Dexamethasone nanomedicines for COVID-19

Nano-formulating dexamethasone, and administering it via intravenous injection or inhalation, may help to improve anti-COVID-19 treatment efficacy by targeting the potent corticosteroid drug to hyper-activated immune cells, by potentiating its anti-oedema activity and by exploiting its anti-fibrotic effects.

Dexamethasone is the first drug to show life-saving efficacy in patients infected with COVID-19. In the world’s largest randomized controlled trial (RCT) of COVID-19 treatments, the so-called RECOVERY trial1, six interventions are being evaluated. Besides the potent anti-inflammatory corticosteroid dexamethasone, these include the anti-malaria medication hydroxychloroquine, the antibiotic azithromycin, the anti-HIV drug cocktail lopinavir–ritonavir, the anti-inflammatory antibody tocilizumab, and convalescent plasma from cured patients. The first and the third statement published by the chief investigators of the RECOVERY trial reported no clinical benefit for hydroxychloroquine and lopinavir–ritonavir in hospitalized patients1. The second statement announced that dexamethasone (6 mg day–1; administered orally or intravenously for 10 days) reduces the numbers of COVID-19-related deaths by 35% in patients on the intensive care unit (ICU) who require mechanical ventilation1,2. In non-ventilated patients on oxygen therapy, the mortality rate was reduced by 20%. Moreover, dexamethasone treatment resulted in a shorter hospitalization time (12 days for the dexamethasone group versus 13 days for standard-of-care), and in a higher probability of hospital discharge within the 28 days of the clinical trial (65% versus 61%)2. These findings are in line with recently published findings on dexamethasone efficacy in acute respiratory distress syndrome3, and they are expected to have massive global impact. Not only because dexamethasone is the first and thus far only drug to significantly improve survival in a RCT in COVID-19 patients, but also because it is a very well-known and extensively used drug, which is widely available and very cheap4.

While the main focus of initial RCT against COVID-19 has been on antiviral drugs, such as remdesivir, it has become clear that a significant number of severe cases and fatalities are due to an overreaction of the immune system, leading to hyperinflammation and to macrophage activation syndrome (MAS). It is important to note in this regard that the recent results from the RECOVERY trial indicate that at 1 week post COVID-19 infection, the health status of patients is primarily debilitated by immunopathological phenomena, rather than by viral replication2. Hyperinflammation and MAS result in an overproduction of proinflammatory cytokines, such as IL-1β, IL-6 and TNF-α (that is, cytokine storm), as well as in coagulation abnormalities, which contribute to organ failure and fatalities5,6. Recognizing the importance of proinflammatory cytokines in COVID-19 severity and mortality, highly specific anti-cytokine biologics have been proposed as potential treatments for critically ill patients, including for example the anti-IL-6 antibody tocilizumab, which is included in the RECOVERY trial. While we are all eagerly awaiting further announcements from this and other ongoing RCT, it is striking that a well-known and widely available broad-spectrum cytokine suppressor drug, which is at least a hundred times cheaper than specific anti-cytokine antibodies, is the first to show live-saving efficacy against COVID-19. Sure, dexamethasone’s mechanisms of action go way beyond suppressing cytokines. But in the current indication and situation, in which we cannot yet causally link disease progression and patient mortality to specific molecular features, this broad mechanism of action may actually be beneficial. Especially if we would be able to improve the delivery of dexamethasone to target cells and tissues that play a key role in the acute and progressive phase of COVID-19.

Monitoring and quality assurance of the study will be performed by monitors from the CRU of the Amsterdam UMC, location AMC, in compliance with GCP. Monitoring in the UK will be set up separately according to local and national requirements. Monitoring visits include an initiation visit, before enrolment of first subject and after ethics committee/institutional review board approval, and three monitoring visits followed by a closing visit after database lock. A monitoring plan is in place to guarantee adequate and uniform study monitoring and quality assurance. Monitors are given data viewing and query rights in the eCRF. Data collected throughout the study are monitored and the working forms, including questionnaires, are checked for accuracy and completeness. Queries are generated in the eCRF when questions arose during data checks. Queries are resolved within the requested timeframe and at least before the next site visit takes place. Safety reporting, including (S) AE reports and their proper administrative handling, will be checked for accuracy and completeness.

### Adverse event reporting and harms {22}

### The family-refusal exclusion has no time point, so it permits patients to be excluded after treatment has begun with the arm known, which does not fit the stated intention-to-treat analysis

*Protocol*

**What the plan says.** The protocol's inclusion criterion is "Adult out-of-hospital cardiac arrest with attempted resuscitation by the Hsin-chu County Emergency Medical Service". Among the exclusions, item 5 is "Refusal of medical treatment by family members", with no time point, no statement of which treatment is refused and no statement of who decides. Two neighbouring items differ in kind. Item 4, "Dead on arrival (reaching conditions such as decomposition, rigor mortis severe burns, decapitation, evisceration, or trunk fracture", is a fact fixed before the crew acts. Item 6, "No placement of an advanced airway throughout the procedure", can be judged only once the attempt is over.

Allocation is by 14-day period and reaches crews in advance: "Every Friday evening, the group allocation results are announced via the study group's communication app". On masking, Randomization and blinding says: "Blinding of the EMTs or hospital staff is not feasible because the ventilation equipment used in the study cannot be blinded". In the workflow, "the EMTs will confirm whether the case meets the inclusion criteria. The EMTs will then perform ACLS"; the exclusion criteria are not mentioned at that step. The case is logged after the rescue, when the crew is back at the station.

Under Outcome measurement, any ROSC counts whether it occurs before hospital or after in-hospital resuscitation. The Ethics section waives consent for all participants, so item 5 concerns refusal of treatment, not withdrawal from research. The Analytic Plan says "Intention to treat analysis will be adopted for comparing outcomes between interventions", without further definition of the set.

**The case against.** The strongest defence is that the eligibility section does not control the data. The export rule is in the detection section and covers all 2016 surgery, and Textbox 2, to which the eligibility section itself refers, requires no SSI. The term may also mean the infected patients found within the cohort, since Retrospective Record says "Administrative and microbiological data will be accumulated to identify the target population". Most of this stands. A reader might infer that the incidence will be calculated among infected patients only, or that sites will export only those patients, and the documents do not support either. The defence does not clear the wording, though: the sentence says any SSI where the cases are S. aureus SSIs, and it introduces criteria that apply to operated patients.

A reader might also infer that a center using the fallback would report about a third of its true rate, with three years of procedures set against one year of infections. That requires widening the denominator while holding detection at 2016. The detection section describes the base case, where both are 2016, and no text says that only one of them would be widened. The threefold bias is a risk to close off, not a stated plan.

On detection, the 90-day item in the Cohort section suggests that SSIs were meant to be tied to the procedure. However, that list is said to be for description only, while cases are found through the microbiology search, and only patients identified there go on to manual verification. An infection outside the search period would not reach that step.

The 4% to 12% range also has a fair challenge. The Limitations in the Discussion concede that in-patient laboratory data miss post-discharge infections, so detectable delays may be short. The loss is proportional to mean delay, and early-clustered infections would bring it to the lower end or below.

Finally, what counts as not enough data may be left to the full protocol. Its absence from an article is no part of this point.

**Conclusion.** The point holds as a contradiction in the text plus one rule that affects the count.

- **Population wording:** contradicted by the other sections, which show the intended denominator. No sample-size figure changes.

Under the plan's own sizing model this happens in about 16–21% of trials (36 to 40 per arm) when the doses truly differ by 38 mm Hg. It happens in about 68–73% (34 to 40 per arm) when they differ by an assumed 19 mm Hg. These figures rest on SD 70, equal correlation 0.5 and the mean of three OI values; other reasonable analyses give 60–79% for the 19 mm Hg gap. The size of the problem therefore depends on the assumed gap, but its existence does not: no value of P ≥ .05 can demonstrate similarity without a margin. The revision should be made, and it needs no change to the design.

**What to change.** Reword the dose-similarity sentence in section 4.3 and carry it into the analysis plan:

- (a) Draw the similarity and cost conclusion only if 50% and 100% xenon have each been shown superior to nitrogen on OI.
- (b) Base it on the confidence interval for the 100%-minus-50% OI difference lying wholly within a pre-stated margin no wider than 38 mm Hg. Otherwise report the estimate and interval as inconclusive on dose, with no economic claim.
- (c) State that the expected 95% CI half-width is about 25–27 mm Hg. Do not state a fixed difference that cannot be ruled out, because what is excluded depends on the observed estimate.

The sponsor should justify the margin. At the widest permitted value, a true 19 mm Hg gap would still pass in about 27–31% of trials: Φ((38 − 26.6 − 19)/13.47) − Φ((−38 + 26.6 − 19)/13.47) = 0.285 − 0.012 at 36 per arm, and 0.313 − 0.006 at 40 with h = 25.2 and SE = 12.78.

We here propose to nano-formulate dexamethasone to improve the management of COVID-19 complications. At the preclinical level, several different diseases have already been successfully treated with dexamethasone nanomedicines, including, for example, rheumatoid arthritis, inflammatory bowel disease, multiple sclerosis, liver fibrosis, wound healing and cancer7,8,9,10,11,12. In the case of cancer, liposomal dexamethasone has shown promising efficacy in syngeneic and xenograft mouse models, particularly also in multiple myeloma13, a disease in which dexamethasone has long been a cornerstone drug as part of both induction and maintenance therapy. At the University Medical Center at RWTH Aachen, a first-in-man clinical trial of PEGylated liposomal dexamethasone has been initiated in 2017 in patients with progressive multiple myeloma14. The results obtained thus far show good tolerability at doses up until 40 mg (dexamethasone-equivalent), as well as initial signs of efficacy.

The proposition that dexamethasone nanomedicines are useful for the treatment of COVID-19 is based on the widely recognized notion that nanoparticles potently accumulate in macrophages, upon intravenous administration as well as upon inhalation (Fig. 1). In this context, it is worth mentioning the liposomal amikacin product Arikayce, which was approved by the US Food and Drug Administration in 2019 for treating Mycobacterium avium complex lung disease. As a nanomedicine formulation, Arikayce efficiently targets the pulmonary macrophages where the bacterial pathogen resides and it has been shown to thereby improve disease treatment as compared to free amikacin15. Along the same line of thinking, pulmonary delivery of dexamethasone liposomes may outperform free dexamethasone when targeting alveolar macrophages as a strategy to intervene in the (sub)acute phase of COVID-19. Intravenous administration, on the other hand, provides the possibility of using liposomes and other nanomedicine formulations to target dexamethasone to myeloid and lymphoid tissues that are enriched with phagocytes, such as the spleen and bone marrow. It furthermore enables efficient and relatively selective delivery of the potent corticosteroid drug to sites of inflammation where the vasculature is leaky and where large numbers of phagocytes have infiltrated, attenuating the production of proinflammatory cytokines, of matrix degrading enzymes and of other signalling molecules that contribute to oedema formation and progressive tissue damage in COVID-19. It is crucial in this regard to impart long-circulating behaviour (for example, via PEGylation) upon the intravenously injected nanomedicines, as this promotes accumulation in inflammatory macrophages infiltrated at the pathological site, while avoiding rapid capture by the liver- and spleen-resident macrophage populations that are responsible for clearing nanomedicine formulations from the blood stream16.

Fig. 1: Dexamethasone nanomedicines for COVID-19.
figure1